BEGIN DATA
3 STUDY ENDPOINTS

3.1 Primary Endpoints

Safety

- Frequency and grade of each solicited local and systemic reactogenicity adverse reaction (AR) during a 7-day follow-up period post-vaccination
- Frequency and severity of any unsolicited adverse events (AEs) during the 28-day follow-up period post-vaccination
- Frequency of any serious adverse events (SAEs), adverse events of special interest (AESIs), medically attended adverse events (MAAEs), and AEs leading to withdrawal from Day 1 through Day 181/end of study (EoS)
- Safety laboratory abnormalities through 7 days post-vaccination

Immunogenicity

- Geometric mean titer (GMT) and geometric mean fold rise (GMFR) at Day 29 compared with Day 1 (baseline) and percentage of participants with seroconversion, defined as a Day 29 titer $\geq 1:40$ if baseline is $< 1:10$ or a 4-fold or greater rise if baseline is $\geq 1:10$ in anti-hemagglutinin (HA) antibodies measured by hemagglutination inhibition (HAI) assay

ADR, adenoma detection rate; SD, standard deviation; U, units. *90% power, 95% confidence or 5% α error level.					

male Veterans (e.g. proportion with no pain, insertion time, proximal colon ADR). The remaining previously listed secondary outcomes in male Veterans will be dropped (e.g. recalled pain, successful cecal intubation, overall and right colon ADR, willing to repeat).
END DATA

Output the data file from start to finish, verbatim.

3 STUDY ENDPOINTS

3.1 Primary Endpoints

Safety

- Frequency and grade of each solicited local and systemic reactogenicity adverse reaction (AR) during a 7-day follow-up period post-vaccination
- Frequency and severity of any unsolicited adverse events (AEs) during the 28-day follow-up period post-vaccination
- Frequency of any serious adverse events (SAEs), adverse events of special interest (AESIs), medically attended adverse events (MAAEs), and AEs leading to withdrawal from Day 1 through Day 181/end of study (EoS)
- Safety laboratory abnormalities through 7 days post-vaccination

Immunogenicity

- Geometric mean titer (GMT) and geometric mean fold rise (GMFR) at Day 29 compared with Day 1 (baseline) and percentage of participants with seroconversion, defined as a Day 29 titer $\geq 1:40$ if baseline is $< 1:10$ or a 4-fold or greater rise if baseline is $\geq 1:10$ in anti-hemagglutinin (HA) antibodies measured by hemagglutination inhibition (HAI) assay

ADR, adenoma detection rate; SD, standard deviation; U, units. *90% power, 95% confidence or 5% α error level.					

male Veterans (e.g. proportion with no pain, insertion time, proximal colon ADR). The remaining previously listed secondary outcomes in male Veterans will be dropped (e.g. recalled pain, successful cecal intubation, overall and right colon ADR, willing to repeat).